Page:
Yamit was a Mediterranean seaside town established in the Rafah Plain of the Northern Sinai, following the capture of the Peninsula by Israel during the 1967 Six-Day War. The establishment of the town was advanced by then Defence Minister Moshe Dayan and the head of Southern Command General Ariel Sharon to create a security buffer between the Gaza Strip and the Sinai. Building work in the town began with the arrival of the first 50 Yamit residents in January 1975. Although there were ambitious plans to develop a port and hotels as well the building of a canal to channel water from the Mediterranean to the Dead Sea, none of these came to fruition.
Following the Peace Treaty signed on 26 March 1979 between Egypt and Israel, the writing was on the wall for the end of Yamit as a Jewish town. Most of the residents elected to move back to Israel proper, once the evacuation date was set – 1982. A few hardliners chose to remain and fight the evacuation and destruction of the town carried out by the Israel Defence Forces.
Les Balkind, a one-time resident of Moshav Sde Nitzan in the Northern Negev, became inadvertently involved in the dismantling of Amit and has been kind enough to allow me to publish his memories of those momentous events.
The good citizens of Sde Nitzan were completing another season of growing tomatoes and flowers, and winding down from our usual cares and concerns about finances, crop yields, and which tomatoes should be packed in which packing shed and heaven forbid we should mix quality and quantity tomatoes. Our minds were slowly turning towards another summer with nowhere to cool off on those long hot afternoons. We did have a shell of a swimming pool, but not enough budget to complete the pool and build the tennis courts we so longed for Mr. Bernard Blumfield, our Canadian benefactor, had donated seed money for both these projects, and we were due to be allocated budgets from various ministries and the Moatza Ezorit, but these were very slow in coming.
Meanwhile, across the border just a few miles from our moshav, dramatic scenes on an international scale were being played out. In 1979, Egyptian President Anwar Sadat surprised the whole world with a dramatic gesture – he visited Israel, the first (official) visit by an Arab head of state, spoke in the Knesset and recognised Israel. All this led to a peace treaty between Egypt and Israel, one of the conditions of which was that Israel would return every inch of Egyptian territory captured in the Six-Day War, including the lovely little seaside town of Yamit, which Israel had established on the sand dunes of the Northern Sinai. The final withdrawal from Sinai was due to take place in April 1982, and the Israeli government had decided that the entire town of Yamit should be razed to the ground and not handed over to the Egyptians.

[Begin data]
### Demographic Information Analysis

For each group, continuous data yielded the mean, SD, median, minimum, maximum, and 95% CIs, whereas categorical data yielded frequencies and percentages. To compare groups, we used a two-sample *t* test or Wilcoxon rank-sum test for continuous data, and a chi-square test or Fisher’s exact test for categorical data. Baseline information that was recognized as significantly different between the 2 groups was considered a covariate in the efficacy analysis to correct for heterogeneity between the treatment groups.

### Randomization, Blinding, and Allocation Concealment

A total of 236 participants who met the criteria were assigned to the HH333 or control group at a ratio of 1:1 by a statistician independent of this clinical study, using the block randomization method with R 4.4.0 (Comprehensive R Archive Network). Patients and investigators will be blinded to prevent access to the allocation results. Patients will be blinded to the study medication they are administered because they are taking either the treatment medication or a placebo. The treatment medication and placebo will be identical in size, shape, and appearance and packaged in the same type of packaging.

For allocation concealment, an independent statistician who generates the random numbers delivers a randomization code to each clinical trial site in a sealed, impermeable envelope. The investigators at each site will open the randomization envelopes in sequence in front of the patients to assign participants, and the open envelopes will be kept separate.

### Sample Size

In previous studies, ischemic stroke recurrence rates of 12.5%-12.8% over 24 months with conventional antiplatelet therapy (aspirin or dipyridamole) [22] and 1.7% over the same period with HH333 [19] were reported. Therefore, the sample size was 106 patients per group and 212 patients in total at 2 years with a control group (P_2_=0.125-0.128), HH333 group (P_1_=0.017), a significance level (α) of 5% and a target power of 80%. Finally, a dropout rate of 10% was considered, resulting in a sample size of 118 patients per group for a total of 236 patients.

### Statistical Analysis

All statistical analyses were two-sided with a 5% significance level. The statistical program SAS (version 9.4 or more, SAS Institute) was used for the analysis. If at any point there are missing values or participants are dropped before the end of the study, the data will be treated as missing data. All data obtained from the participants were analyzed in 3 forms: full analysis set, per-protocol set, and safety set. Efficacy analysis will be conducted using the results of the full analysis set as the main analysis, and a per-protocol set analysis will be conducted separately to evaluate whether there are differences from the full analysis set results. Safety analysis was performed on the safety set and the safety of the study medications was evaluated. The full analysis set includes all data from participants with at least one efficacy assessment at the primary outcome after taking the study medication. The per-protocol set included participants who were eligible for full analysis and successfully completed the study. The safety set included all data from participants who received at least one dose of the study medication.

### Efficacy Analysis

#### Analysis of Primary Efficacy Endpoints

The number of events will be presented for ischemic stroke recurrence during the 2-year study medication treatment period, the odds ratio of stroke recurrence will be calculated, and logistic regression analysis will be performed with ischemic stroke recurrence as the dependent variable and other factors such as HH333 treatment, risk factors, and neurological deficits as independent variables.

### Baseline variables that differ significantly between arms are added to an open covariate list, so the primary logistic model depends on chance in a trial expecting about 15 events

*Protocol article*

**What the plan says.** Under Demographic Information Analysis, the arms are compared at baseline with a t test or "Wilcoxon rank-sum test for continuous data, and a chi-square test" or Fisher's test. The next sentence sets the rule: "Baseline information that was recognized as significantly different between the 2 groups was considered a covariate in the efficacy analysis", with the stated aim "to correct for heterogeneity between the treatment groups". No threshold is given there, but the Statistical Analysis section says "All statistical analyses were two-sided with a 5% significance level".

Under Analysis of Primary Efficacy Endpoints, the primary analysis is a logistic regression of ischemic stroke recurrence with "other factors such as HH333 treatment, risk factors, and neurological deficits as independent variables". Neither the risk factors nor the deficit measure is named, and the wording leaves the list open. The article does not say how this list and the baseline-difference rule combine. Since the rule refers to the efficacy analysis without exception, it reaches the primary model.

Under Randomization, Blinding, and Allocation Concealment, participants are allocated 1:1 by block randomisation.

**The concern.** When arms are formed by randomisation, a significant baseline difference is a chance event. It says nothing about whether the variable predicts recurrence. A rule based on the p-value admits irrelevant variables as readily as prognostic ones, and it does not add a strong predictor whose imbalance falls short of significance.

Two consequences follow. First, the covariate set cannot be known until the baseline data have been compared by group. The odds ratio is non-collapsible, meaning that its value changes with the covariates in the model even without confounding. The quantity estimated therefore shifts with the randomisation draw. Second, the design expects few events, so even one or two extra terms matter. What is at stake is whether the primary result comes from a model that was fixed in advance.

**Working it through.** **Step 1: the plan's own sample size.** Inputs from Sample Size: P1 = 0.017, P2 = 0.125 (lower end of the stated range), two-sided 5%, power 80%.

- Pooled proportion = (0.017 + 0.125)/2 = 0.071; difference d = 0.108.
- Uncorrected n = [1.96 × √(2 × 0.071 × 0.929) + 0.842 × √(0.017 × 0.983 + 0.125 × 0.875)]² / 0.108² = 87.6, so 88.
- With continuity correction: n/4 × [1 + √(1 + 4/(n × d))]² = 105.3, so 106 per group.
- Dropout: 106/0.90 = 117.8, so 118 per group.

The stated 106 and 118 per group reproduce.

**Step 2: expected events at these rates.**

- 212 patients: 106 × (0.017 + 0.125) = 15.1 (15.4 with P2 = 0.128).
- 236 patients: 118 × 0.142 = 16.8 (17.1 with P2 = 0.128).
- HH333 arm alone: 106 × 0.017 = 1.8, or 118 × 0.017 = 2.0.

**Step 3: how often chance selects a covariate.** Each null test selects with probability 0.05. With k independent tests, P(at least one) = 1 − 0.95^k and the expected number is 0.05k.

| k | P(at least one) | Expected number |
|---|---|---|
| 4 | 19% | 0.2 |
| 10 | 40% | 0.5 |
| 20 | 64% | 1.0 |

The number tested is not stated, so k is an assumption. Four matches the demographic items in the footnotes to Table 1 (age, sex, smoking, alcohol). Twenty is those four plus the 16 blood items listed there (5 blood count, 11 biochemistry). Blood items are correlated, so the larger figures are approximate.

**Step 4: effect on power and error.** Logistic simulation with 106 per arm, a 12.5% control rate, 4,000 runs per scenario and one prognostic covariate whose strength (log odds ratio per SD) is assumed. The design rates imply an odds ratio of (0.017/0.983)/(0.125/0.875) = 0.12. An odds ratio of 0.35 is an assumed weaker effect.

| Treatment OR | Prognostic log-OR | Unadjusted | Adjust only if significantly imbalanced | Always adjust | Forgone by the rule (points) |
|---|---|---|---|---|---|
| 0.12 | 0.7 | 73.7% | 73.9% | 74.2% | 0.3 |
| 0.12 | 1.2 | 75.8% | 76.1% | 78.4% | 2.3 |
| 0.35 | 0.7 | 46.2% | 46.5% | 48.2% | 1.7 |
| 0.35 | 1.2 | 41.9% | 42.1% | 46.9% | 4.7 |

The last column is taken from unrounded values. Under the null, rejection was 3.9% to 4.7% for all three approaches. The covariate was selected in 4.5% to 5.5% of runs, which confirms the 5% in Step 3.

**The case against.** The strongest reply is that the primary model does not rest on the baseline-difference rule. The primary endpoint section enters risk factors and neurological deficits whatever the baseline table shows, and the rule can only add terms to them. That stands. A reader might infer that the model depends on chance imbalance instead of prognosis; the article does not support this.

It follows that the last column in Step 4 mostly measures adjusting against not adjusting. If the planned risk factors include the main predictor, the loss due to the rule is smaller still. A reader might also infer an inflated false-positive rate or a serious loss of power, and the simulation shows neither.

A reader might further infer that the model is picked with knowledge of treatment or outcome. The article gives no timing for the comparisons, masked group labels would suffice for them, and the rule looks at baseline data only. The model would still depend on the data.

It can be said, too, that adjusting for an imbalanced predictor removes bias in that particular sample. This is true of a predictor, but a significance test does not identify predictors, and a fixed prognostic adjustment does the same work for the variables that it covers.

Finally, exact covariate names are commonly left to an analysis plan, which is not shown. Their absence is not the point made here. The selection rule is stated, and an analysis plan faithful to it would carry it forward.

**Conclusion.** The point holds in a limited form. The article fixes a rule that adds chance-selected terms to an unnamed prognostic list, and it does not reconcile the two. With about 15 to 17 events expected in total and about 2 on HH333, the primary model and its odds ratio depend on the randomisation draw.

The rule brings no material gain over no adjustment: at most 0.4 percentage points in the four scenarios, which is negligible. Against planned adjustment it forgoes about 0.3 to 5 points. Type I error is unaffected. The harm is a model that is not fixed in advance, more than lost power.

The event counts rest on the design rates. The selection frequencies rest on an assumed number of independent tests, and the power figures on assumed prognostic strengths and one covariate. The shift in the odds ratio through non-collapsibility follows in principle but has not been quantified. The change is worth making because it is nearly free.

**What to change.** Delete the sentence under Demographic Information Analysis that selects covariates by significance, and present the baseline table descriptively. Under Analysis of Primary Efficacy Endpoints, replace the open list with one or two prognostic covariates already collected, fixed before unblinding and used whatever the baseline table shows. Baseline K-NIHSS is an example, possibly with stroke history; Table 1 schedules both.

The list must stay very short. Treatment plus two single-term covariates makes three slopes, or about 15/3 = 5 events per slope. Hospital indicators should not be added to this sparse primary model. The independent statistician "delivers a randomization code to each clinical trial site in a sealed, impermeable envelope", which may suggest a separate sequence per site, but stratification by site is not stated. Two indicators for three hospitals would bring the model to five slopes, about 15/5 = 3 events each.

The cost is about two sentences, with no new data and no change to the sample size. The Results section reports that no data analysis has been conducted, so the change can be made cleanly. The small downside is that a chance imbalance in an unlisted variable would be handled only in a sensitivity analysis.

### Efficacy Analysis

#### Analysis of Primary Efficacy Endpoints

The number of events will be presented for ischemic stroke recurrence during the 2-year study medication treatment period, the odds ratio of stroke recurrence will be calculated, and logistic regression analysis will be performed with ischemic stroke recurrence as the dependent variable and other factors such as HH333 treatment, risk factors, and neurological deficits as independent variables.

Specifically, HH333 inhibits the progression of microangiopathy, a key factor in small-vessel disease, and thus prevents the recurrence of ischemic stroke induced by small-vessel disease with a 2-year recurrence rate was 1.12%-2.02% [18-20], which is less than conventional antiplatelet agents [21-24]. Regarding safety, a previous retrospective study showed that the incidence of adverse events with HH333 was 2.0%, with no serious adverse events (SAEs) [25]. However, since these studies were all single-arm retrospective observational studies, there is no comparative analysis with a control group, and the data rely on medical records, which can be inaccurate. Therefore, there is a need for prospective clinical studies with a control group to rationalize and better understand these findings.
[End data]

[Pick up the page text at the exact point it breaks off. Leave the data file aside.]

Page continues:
Earlier all the Northern Sinai agricultural settlements such as Sadot, Netiv Ha’asara, and Talmei Yosef had already been evacuated and bulldozed so that no trace of them remained. At that time I was Gizbar (Treasurer) of the moshav and was sitting working in the office one afternoon when the phone rang at around 4 pm. Eliezer, the Rosh Moatza (regional mayor) was calling. He knew that we were trying to complete the swimming pool and tennis court, and called to say that he had received permission from the army for us to go into Yamit and take any parts of the village pool and courts that we wanted and were able to carry away. The whole area, which was to be returned to Egypt in the next few days was already a closed military zone, and he had obtained permission from the military for us to enter the area for three days to remove what we could.